From (etyl) .
* “Pillage” senses from the use of sacks in carrying off plunder. From (etyl) . ''See also ransack. American football “tackle” sense from this “plunder, conquer” root.
* “Removal from employment” senses attested since 1825; the original formula was “to give (someone) the sack”, likely from the notion of a worker going off with his tools in a sack, or being given such a sack for his personal belongings as part of an expedient severance. Idiom exists earlier in (etyl) (on luy a donné son sac'', 17c.) and (etyl) (iemand den zak geven). English verb in this sense recorded from 1841. Current verb, ''to sack (“to fire”) carries influence from the forceful nature of “plunder, tackle” verb senses.
* Slang meaning “bunk, bed” is attested since 1825, originally nautical, likely in reference to sleeping bags. The verb meaning “go to bed” is recorded from 1946.
A bag; especially a large bag of strong, coarse material for storage and handling of various commodities, such as potatoes, coal, coffee; or, a bag with handles used at a supermarket, a grocery sack; or, a small bag for small items, a satchel.
The amount a sack holds; also, an archaic or historical measure of varying capacity, depending on commodity type and according to local usage; an old English measure of weight, usually of wool, equal to 13 stone (182 pounds), or in other sources, 26 stone (364 pounds).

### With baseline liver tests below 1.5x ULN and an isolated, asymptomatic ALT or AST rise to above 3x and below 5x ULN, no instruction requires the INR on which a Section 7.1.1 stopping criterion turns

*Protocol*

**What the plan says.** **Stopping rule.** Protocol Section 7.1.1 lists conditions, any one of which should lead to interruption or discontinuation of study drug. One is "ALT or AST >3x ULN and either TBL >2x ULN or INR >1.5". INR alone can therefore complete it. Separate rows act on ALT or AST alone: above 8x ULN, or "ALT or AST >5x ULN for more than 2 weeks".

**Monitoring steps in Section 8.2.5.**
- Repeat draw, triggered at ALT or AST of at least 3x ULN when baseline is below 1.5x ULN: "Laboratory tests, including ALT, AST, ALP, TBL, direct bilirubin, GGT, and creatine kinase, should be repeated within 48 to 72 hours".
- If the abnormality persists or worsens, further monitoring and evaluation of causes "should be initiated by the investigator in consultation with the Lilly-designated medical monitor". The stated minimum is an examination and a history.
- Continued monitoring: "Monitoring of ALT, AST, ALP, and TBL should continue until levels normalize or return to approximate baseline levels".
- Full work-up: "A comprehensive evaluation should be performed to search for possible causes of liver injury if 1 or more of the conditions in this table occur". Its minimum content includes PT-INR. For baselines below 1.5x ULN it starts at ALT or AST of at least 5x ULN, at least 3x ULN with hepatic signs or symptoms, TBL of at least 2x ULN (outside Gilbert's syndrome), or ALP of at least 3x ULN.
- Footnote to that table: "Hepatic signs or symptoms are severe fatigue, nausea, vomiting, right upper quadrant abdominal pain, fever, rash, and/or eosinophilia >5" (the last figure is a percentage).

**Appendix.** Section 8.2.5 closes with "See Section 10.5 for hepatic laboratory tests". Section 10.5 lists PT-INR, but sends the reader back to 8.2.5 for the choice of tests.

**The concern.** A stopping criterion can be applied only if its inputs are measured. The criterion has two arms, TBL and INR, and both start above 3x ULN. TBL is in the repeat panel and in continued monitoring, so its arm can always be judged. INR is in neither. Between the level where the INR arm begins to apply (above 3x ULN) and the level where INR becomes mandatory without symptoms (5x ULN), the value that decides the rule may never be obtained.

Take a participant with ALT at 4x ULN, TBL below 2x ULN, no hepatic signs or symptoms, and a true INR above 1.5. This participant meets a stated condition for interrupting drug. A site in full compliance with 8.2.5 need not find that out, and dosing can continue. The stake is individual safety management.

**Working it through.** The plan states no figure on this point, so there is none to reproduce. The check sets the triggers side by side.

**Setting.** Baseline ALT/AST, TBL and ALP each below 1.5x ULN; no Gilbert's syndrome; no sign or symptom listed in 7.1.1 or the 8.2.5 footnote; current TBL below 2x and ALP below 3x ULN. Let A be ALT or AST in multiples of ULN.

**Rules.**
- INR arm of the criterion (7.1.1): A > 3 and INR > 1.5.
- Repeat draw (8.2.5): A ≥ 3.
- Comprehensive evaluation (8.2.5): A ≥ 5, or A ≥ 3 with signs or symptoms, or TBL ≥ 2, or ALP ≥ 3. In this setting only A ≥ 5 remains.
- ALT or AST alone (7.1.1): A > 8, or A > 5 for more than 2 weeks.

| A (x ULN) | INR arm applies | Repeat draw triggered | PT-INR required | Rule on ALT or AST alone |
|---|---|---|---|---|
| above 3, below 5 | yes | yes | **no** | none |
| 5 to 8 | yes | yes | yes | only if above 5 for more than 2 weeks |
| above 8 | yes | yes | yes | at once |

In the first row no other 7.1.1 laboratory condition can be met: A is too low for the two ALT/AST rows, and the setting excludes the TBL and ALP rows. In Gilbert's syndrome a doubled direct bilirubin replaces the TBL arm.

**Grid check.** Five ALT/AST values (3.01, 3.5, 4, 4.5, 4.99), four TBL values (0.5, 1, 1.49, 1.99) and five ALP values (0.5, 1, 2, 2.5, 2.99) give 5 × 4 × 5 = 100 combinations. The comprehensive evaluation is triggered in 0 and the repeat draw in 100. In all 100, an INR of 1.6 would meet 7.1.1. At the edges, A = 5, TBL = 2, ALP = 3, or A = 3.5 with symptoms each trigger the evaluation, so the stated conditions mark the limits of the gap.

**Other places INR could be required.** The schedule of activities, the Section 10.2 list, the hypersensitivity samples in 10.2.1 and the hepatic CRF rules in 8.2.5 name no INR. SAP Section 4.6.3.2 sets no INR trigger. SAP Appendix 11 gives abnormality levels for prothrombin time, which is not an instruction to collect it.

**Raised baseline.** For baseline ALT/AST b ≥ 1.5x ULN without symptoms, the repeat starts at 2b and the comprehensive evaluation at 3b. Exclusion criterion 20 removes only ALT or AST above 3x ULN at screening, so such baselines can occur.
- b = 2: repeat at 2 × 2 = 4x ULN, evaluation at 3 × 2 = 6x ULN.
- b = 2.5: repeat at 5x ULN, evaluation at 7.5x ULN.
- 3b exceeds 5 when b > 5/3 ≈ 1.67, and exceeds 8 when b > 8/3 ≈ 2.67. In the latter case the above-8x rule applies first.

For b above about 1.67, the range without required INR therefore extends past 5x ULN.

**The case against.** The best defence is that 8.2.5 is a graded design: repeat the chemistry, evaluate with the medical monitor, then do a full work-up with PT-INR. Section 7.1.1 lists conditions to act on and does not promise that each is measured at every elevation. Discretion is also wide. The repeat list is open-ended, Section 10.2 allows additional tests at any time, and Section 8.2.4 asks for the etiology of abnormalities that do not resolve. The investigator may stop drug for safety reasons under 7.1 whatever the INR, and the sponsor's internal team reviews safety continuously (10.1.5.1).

* The American sack''' of salt is 215 pounds; the '''sack of wheat, two bushels. — McElrath.
* 1843 , The Penny Cyclopaedia of the Society for the Diffusion of Useful Knowledge , Vol. 27,
* 1882 , , A History of Agriculture and Prices in England , Volume 4,
- Seven pounds make a clove, 2 cloves a stone, 2 stone a tod, 6 1/2 tods a wey, 2 weys a sack, 12 sacks a last. [...] It is to be observed here that a sack is 13 tods, and a tod 28 pounds, so that the sack is 364 pounds.
(uncountable) The plunder and pillaging of a captured town or city.
- Generally, however, the stone or petra, almost always of 14 lbs., is used, the tod of 28 lbs., and the sack of thirteen stone.
(uncountable) Loot or booty obtained by pillage.
(American football) A successful tackle of the quarterback. See verb sense3 below .
(baseball) One of the square bases anchored at first base, second base, or third base.
- The sack of Rome.
(informal) Dismissal from employment, or discharge from a position, usually as give (someone) the sack' or '''get the sack . ''See verb sense4 below.
- He twisted his ankle sliding into the sack at second.
- The boss is gonna give her the sack today.